Most of us have danced to this goodbye song before. Maybe your dancing shoes are so worn the heel is loose. Or maybe you’re still learning the choreography, trying not to step on any toes.
Don’t worry, we all stumble, even the ones who’ve have the steps down pat.
Perhaps you’re expat-ing or repat-ing, or simply coming to the end of a particular road: a job, a posting, a school. You’re moving up. Or out. Or on–but as you get ready to go you can rest easy–because everything you need to know you’ve already learned in Copenhagen.
Wherever you land, remember to put the little divider down on the supermarket conveyor belt.
You probably do it without thinking now, and really, why wouldn’t you? It’s a small nicety. And trust me, small niceties and innovations in hair removal are sometimes the only things which separate us from our primate ancestors. But, more than just separating your Lurpak from the next person’s laks, what you’re really saying is “I see you. I see that you are eager to put your six bottles of Tuborg and five tubes of remoulade and a packet of frozen frikedeller onto the belt. I see you, my friend.”
And sometimes it can be enough to know we’re seen. Putting that little plastic spacer down is a way of saying “You matter. I might not want your herring touching my cheese, but still, you matter.”
Remember to signal in the bike lane.
When you hold your hand up like Diana Ross, you’re not just signaling you’re about to back pedal break, you’re signaling you understand the rules we all live and ride by. You understand the role you play in preventing a Strandvejen pile up. We’re all pedaling down the bike lane of life, going at our own pace, dodging our own potholes and our own assholes. When we all play our part, taking responsibility and signaling our intentions, the system works better for everyone.
Remember to eat enough ice-cream during the summer to miss it in the winter.
Fill your personal bucket with joy when it comes along. Or mint-chocolate chip. We all have down times, when we miss what we used to have, or could have had. But…we wouldn’t miss it if we’d never had it in the first place. Fill your bucket with Paradis, and the next time it’s dark at 3 o’clock, remember that in a few short months, things will seem different. Pretty soon it will be time for that crazy ice-cream giveaway day and you’ll be lining up around the block to fill your bucket–and your belly–once again.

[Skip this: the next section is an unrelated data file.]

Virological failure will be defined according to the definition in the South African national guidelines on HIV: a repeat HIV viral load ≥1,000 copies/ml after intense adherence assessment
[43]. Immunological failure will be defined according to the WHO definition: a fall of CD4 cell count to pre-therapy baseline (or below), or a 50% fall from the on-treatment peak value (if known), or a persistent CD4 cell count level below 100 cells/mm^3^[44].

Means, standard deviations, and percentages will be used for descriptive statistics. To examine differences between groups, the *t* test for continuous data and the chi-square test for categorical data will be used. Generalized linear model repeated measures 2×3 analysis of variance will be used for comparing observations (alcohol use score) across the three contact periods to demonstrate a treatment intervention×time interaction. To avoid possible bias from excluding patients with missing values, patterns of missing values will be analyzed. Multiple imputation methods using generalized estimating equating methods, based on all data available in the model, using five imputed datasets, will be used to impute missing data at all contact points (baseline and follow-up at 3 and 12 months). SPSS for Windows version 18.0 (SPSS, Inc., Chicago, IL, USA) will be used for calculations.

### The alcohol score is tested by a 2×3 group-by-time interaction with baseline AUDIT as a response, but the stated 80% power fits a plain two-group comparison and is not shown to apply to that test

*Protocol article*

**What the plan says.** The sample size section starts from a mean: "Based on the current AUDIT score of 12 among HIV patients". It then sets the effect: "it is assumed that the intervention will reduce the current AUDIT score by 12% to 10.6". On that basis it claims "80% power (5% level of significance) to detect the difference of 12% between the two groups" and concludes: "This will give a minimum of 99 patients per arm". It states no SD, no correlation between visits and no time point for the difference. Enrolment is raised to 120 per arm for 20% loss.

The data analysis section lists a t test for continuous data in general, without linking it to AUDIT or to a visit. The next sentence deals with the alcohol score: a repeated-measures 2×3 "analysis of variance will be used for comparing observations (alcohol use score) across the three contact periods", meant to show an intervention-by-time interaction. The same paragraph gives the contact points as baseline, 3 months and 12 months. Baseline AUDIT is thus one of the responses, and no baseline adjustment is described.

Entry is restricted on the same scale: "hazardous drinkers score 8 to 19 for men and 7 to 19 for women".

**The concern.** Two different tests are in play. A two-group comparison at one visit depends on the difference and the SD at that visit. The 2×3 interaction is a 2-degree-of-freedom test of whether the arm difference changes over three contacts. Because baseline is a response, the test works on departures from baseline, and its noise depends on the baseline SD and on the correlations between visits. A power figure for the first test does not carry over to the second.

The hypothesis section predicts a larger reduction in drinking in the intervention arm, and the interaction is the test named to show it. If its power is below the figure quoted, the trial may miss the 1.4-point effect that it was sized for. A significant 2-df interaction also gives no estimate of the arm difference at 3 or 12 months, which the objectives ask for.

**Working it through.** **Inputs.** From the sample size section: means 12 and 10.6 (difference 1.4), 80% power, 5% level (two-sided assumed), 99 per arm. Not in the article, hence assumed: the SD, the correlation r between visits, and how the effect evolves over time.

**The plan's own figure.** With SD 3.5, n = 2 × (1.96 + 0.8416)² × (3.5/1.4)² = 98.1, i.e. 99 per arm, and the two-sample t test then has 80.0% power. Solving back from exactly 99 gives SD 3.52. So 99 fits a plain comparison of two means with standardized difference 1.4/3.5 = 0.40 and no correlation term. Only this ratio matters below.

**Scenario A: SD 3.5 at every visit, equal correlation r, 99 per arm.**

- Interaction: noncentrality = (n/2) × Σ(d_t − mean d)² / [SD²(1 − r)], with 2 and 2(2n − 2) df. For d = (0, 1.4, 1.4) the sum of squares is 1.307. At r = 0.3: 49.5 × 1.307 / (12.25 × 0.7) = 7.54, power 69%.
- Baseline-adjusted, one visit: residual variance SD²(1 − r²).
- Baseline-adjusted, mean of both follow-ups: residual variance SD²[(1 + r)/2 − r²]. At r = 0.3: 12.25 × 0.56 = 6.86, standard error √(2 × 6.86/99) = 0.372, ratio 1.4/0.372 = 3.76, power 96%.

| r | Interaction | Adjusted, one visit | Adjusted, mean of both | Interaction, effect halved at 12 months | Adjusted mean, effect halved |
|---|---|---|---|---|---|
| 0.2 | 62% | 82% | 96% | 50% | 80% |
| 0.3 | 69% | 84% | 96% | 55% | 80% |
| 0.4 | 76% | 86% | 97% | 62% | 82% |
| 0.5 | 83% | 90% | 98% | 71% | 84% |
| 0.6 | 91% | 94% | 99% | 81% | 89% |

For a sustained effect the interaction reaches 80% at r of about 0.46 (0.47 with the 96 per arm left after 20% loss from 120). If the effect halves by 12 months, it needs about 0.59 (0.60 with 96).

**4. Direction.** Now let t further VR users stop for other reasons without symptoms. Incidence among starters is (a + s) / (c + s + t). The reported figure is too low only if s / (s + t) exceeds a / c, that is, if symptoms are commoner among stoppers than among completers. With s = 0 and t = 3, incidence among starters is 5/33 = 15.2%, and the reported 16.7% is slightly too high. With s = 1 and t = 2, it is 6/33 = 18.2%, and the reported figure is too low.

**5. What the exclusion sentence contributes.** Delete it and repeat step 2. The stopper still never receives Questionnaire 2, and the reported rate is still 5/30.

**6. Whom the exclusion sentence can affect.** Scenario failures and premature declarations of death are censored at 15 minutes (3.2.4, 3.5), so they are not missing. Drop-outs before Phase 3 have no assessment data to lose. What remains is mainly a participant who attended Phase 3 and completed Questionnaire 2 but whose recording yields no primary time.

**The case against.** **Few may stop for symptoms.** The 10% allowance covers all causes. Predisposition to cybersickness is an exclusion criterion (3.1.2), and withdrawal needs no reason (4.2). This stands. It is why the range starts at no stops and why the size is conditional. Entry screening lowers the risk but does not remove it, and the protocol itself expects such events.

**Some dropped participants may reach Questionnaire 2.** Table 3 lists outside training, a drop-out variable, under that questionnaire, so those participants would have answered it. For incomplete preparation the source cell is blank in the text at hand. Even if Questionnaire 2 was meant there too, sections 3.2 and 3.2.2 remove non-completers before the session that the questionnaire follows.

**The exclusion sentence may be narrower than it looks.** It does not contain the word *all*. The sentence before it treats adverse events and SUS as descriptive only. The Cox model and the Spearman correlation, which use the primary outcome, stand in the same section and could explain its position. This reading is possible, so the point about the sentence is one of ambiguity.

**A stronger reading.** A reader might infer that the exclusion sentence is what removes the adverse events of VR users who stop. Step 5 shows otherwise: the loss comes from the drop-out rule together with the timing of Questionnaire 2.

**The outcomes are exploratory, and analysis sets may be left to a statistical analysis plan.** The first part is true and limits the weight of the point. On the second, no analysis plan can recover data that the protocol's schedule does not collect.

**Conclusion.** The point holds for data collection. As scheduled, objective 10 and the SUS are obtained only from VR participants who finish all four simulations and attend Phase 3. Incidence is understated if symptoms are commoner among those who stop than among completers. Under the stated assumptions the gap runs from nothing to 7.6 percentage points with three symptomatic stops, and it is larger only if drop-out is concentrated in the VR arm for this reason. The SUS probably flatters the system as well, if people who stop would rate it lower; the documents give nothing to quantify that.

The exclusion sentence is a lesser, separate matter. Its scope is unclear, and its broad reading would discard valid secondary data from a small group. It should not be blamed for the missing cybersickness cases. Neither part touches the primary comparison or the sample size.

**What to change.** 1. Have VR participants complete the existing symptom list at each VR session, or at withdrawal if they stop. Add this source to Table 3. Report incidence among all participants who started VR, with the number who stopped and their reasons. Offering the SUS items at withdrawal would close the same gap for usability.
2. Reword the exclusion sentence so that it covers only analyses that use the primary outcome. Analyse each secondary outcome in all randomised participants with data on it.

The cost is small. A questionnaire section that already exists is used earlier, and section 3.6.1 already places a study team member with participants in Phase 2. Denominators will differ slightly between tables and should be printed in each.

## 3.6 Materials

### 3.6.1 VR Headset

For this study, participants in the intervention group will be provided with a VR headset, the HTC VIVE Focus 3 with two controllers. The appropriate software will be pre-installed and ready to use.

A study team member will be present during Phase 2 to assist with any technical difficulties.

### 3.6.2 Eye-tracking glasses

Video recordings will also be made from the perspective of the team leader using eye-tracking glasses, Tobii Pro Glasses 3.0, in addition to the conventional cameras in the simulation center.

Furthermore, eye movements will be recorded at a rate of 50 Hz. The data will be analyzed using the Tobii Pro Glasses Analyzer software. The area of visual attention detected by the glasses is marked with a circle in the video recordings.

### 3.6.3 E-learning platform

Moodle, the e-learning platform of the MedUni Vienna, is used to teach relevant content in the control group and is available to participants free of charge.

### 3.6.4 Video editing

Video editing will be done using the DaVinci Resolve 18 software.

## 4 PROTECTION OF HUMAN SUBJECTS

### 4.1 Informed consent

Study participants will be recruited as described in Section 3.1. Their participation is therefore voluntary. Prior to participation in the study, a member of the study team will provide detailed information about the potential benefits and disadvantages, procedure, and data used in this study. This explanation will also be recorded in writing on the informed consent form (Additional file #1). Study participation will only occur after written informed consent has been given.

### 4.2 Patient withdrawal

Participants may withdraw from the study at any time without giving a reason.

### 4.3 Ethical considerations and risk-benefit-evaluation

Remember how impossible it seemed to understand Danish.
It’s hard to learn new things, especially as an adult. Trying to figure out how fifteen letters go together, swallowing half of them, and miming things to make yourself understood is no different. Learning to navigate a new place, or even an old one, new relationships, it’s tough. Don’t beat yourself up when you can’t do it the first time. Or the fifteenth. Or even if sometimes you give up and stop trying.
Remember there’s no such thing as bad weather, just bad clothing.
We have exactly zero control over what falls from the sky. You can plan and study DMI, pray to the sun gods, but as anyone who’s ever spent a summer in Denmark can attest, you can go from blazing beach day to golf-ball hailstones in the blink of an eye. Just when you pull out your summer scarves, you need to reach for the winter ones again. But if you’re hanging around for good weather, you’ll be waiting a long time–and missing out on a lot. So go for it, even when the skies are stormy.
Remember that three brands of toilet paper is plenty.
Those of you who were here before Normal became normal remember what it was like to have a choice of four shampoos. When choice is limited, you long for more. How many of you Brits have skipped down the crisps aisle at Tesco’s? If you’re American, tell me you don’t tremble at the thought of Target. The funny thing is, after a while, you realize that too much choice is not only unnecessary, it’s overwhelming. It turns out for most things in life, less really is more.
Remember to take your ticket and wait your turn.
We’re all in a hurry. Your hurry isn’t any more important than my hurry and when it comes down to it, it’s likely neither is very important, especially if you’re waiting in line at Joe and the Juice for a tuna melt. So take your ticket and wait your turn. Peruse what’s on offer. Stop and smell the kanelsnegl, my people. Pushing and shoving because you think your needs are more important than anyone else’s just makes you look like someone who wouldn’t signal in the bike lane or put the little spacer down. An ass.
Remember that eventually, the parking guy is going to get you.
We’re all in the wrong place at the wrong time sometimes. We all screw up, forget to set the parking clock, even if we’ve been religious about it for years. The point is, parking tickets happen, even to good people. It stings. I mean, that’s a lot of kroner, a lot of tuna melts you could be ordering at Joe and the Juice. But it happens…to all of us.
And finally, remember that hygge is a mindset, not a fur throw and a cluster of candles.
Relationships need nurturing. Prioritize, carve out time, make the effort. Life is short. Eat the ice-cream. Buy the Lurpak even when it’s not on sale. Don’t worry about a little rain as you ride down the bike lane of life dodging the potholes.
You’re already armed with everything you need to know to go forth and live your best life. Now, go put on your over-priced Danish shoes and dance your way into the future.